Editor’s note: A profile of Horsley’s opponent, Dan Stegink, was published on March 15.
BY EMILY MIBACH
Daily Post Staff Writer
San Mateo County Supervisor Don Horsley is facing re-election on June 5 for his third and final term on the board of supervisors, and has a list of projects he hopes to complete, or at least move forward before he’s termed out in 2022.
A big goal for Horsley, 75, is to execute a plan to help residents of unincorporated west Menlo Park to reduce speeding along Alameda de las Pulgas and Santa Cruz Avenue.
“I think I have the experience and ability to go back to the board and fix that traffic for the community,” Horsley said. “(The traffic is among) the worst in my entire district. There’s a lot of traffic on the coastside, but nothing like this where it’s in residential neighborhoods.”
Horsley said he has been working with residents in the area to try to come up with plans to improve safety, such as removing the slip lanes on Santa Cruz Avenue, so pedestrians can safely cross the street.
Horsley wants to reduce traffic in his district — which encompasses the coastside as well as Atherton, San Carlos, Woodside, Portola Valley, Emerald Hills and part of Menlo Park west of El Camino Real — and throughout the county, particularly Highway 101. And he’d like to bring back the Dumbarton rail line.
“Highway 101 is the economic driver Supervisor Don Horsley for the whole Bay Area,” Horsley said. “While we can’t fix it entirely, we need to link up the auxiliary roads, and put (carpool) lanes along it, and that’s what planners are telling us will help move traffic.”
While working on 101 is one fix, Horsley also wants to put money into extending stations and into bridges that separate the train tracks from the road, called grade separations.
“People talk about high-speed rail and how many more people you can move with it, no you can’t until more grade separations are put in,” Horsley said.
But how will these projects be funded? One way is to use the $80 million in revenue that would be raised for transportation projects if a county-wide half-cent sales tax is approved by voters.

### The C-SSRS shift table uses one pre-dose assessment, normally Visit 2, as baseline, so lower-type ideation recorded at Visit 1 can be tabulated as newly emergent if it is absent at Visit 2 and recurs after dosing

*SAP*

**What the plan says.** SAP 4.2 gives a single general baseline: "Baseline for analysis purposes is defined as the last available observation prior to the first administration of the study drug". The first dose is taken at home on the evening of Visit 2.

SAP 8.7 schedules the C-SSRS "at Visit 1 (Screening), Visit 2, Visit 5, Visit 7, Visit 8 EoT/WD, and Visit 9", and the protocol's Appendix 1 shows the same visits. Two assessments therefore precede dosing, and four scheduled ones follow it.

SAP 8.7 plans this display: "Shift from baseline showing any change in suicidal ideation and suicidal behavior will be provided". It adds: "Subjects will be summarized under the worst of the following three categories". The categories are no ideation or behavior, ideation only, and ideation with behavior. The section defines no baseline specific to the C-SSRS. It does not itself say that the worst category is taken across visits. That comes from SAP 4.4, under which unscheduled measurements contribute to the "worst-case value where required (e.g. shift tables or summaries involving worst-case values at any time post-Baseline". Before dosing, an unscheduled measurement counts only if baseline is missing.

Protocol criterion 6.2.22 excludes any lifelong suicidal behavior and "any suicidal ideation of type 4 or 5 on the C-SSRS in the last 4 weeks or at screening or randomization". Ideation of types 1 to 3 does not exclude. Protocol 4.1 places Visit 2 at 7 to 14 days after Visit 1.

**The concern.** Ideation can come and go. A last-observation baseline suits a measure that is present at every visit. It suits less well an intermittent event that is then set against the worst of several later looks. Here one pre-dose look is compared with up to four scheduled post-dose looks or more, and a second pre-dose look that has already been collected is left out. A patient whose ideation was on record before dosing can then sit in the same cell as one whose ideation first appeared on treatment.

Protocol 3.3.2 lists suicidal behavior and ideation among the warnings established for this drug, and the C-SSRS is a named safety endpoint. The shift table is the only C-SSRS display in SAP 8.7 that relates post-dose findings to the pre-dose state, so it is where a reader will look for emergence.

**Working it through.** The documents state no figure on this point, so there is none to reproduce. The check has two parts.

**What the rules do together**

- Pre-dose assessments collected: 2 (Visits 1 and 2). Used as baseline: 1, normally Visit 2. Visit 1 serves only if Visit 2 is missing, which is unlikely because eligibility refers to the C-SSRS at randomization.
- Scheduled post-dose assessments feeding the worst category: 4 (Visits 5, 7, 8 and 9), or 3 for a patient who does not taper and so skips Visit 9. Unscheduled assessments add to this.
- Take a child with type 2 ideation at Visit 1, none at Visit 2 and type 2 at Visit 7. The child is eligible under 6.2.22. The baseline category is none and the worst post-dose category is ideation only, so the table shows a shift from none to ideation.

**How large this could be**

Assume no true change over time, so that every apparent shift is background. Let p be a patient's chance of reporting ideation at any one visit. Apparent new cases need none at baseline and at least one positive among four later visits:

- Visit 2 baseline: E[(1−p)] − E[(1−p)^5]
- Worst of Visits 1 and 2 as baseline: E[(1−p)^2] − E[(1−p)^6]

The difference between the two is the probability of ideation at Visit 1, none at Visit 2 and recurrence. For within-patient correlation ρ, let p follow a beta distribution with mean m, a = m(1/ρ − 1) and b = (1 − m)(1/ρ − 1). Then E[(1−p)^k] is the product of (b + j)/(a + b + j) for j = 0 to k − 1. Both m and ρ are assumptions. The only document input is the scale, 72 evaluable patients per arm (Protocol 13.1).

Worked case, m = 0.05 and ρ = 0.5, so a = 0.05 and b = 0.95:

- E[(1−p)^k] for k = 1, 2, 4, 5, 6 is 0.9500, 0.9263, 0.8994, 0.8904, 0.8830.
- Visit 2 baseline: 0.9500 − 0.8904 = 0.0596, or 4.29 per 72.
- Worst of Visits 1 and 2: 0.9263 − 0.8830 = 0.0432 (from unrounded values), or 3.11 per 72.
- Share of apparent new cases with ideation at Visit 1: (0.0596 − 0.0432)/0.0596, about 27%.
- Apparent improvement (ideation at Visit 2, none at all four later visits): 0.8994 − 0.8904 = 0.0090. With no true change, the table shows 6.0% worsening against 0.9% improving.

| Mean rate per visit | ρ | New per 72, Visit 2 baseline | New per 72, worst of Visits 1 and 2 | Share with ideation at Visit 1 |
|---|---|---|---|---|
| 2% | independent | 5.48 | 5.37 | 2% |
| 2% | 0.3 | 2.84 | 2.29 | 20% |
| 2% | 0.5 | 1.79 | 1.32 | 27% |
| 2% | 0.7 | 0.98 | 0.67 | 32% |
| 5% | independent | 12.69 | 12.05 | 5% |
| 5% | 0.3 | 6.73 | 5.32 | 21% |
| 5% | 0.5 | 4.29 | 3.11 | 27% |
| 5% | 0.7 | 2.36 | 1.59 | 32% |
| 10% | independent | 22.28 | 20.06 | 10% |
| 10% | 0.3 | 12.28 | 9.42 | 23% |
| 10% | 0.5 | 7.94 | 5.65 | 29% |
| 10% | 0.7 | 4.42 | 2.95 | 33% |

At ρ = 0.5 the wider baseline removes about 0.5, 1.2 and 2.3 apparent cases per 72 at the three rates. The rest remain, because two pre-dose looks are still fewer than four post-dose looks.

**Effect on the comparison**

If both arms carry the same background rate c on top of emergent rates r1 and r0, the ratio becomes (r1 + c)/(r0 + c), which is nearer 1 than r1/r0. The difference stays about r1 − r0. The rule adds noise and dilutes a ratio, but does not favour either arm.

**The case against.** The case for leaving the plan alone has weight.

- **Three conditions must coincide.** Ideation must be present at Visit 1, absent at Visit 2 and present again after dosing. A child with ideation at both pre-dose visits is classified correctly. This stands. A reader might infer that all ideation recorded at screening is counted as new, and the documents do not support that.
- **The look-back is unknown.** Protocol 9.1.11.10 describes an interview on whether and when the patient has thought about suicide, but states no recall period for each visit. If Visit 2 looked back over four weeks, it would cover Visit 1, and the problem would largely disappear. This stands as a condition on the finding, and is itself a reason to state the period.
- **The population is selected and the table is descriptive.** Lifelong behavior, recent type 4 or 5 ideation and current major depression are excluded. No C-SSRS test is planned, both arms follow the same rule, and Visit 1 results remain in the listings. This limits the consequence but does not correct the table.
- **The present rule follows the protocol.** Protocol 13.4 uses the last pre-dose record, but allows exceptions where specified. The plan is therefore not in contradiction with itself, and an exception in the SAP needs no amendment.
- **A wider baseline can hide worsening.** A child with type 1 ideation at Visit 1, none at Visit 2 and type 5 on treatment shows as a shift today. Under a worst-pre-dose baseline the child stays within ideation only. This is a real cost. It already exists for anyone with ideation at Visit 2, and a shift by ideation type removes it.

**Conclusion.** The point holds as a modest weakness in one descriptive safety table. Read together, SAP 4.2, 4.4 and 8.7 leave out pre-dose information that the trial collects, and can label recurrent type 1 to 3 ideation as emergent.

The board of supervisors and SamTrans’ board must vote whether to put the tax on the November ballot. The plan is for the Board of Supervisors to control the purse strings on the sales tax money, and Horsley hopes priority will be given to grade separations.
The other big goal for Horsley is to see housing be built in the county, and to hopefully see some additional funding for low-income housing from Stanford’s plans to expand the campus.
Santa Clara County is currently working on the environmental impact report for the new Stanford General Use Permit, which allows for 2.3 million square-feet of new development to be added to the university’s main campus by 2035. It is expected to bring about 9,600 new students and employees to campus.
San Mateo County’s Board of Supervisors on Tuesday (April 24) requested that some of the money Stanford gives Santa Clara County to build low-income housing will also be given to San Mateo County, since Stanford borders the county.
While not in his district, Horsley said there are hopes to see 300 homes built in North Fair Oaks along Middlefield Road next to the county clinic.
Despite the urge to build more housing, Horsley firmly defended the county’s plan to spend $700 million on county government office projects. The projects include building a third office building at the county center in Redwood City, constructing a parking structure, and making improvements to the county hospital and mental health facility.
The third office building will be in downtown Redwood City, a location surounded by new apartment buildings. The $86.8 million, 120,968-squarefoot building would be located on Hamilton Street, across from the county’s Hall of Justice in the block that now includes the former First American Title Company and the Lebsack buildings.
“Really when you think about it, Redwood City is the geographic center of Silicon Valley, of the (top) 25 high tech businesses, 12 are in San Mateo County,” Horsley said. “The ground floor will pretty much be open space and will enhance downtown and put us on the map as the center of Silicon Valley.”
Horsley, who lives in the Emerald Hills area above Redwood City, began his career in public service as a deputy sheriff in 1972, patrolling East Palo Alto. He worked his way up through the ranks. He was elected county sheriff in 1993, a job he held for 14 years. He then served on the Sequoia Healthcare District board for four years. After that, he was elected to the county Board of Supervisors eight years ago.
Horsley’s challenger Despite Horsley preparing for his future on the board, he does have a challenger, Pacifica Planning Commissioner Dan Stegink.
Stegink’s main campaign promise is he will not take a pension from the county, and will only run for one term.
Other goals he has if elected would be to close the Ox Mountain Landfill near Half Moon Bay and to ban commercial trucks on Highway 92 during commute hours.
As of yesterday (April 25), no financial forms for Stegink’s campaign were uploaded to the county’s election office website. Horsley has reported raising $60,200.